Tuesday, November 03, 2009

"The World" vs. Religion

Eboo Patel, a Muslim author and scholar, wrote the preface to a book I picked up at the Governor's Conference on Service and Volunteerism last week, "Hearing the Call Across Traditions: Readings on Faith and Service." He begins by talking about how the Prophet Muhammad would make an annual retreat to a cave on Mount Hira to pray and contemplate. In the Muslim tradition, Muhammad was chosen to be the prophet to his people because (as Patel echoes) he regularly removed himself from the world in order to focus on worship. Patel continues,
"That felt difficult for me. Ever since I can remember, I have wanted nothing more than to know and love the world... To travel, to taste, to experiment, to see, to serve. And while I felt a longing for God throughout my adolescence, if connecting to the Divine meant removing myself from real life, I wasn't quite ready to make that commitment. I chose the world."

Nevertheless, he wasn't quite satisfied, and he eventually returned to a deeper study of Islam. There he found something that is obvious but completely overlooked by most: after his first encounter with the angel Gabriel and the revelation that the angel brought, Muhammad never returned to the cave in the mountain.

"Once he was touched by the Heavens of Faith, Muhammad lived the rest of his years in the Harlem of Life. He married and had children. He preached and counseled... He loved the world, and he lived his life in it, and he did it on the command of God. In fact, in the Holy Qur'an, God makes it clear that this was His intention for all human beings... One of our primary duties is to manifest His mercy here."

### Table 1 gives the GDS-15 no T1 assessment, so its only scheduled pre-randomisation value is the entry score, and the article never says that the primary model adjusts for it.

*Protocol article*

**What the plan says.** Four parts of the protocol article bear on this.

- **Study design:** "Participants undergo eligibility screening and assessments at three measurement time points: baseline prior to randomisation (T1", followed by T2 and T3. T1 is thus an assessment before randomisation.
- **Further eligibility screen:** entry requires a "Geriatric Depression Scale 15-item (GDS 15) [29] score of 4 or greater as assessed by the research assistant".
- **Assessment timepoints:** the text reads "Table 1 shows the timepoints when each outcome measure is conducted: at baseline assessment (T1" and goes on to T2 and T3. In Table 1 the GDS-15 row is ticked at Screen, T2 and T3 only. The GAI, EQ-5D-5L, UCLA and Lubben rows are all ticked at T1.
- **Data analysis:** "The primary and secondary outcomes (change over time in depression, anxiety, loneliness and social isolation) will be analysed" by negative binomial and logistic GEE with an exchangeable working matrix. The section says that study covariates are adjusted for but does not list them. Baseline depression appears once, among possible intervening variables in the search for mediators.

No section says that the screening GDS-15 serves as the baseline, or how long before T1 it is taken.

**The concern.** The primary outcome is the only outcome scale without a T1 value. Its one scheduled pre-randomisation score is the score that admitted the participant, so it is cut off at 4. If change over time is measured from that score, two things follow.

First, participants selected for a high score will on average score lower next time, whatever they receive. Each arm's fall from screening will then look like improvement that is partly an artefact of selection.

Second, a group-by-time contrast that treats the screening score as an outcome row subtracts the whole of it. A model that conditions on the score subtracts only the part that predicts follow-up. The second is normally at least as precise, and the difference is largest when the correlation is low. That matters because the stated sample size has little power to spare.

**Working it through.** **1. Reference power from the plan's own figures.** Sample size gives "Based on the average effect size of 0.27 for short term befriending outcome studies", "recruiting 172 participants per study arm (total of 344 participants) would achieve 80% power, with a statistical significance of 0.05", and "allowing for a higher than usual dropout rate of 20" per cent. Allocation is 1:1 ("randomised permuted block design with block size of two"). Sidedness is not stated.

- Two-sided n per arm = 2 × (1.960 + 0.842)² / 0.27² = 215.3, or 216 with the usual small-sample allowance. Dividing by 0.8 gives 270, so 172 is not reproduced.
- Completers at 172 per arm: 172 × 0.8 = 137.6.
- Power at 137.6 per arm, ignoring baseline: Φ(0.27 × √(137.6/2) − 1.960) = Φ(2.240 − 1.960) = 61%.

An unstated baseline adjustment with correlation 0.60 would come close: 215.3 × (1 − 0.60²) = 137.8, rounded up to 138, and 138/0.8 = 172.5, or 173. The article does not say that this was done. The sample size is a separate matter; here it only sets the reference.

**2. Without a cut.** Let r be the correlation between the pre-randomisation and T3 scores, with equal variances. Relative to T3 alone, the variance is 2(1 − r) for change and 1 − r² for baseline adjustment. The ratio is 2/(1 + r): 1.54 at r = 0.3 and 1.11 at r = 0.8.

Not to chase after experiences of the Divine presence. Not even to worship God (though here I suspect Patel may disagree with my interpretation).

Again: Muhammad never returned to the mountain.

He lived. He engaged with the world, with life, with others.

Separating oneself from "the world" in order to be "more religious" is not only unnecessary, to do so is to forget what faith and religion are supposed to be about. What is important: Living one's life fully and enthusiastically. Involving oneself in the lives of other people. Serving other people. Loving other people.

This has been said by many, in many places, but I wrote it here because of how the passage affected me. And because it connects with my last post, on truth and Truth. While I still long to sense the presence of God, I no longer encounter the Divine in the same way that I used to. I have, in a sense, left that mountain years ago, and I ought to stop trying to climb it again.

Rather, I should take the prophet's example: live, and live, and help others, and live.

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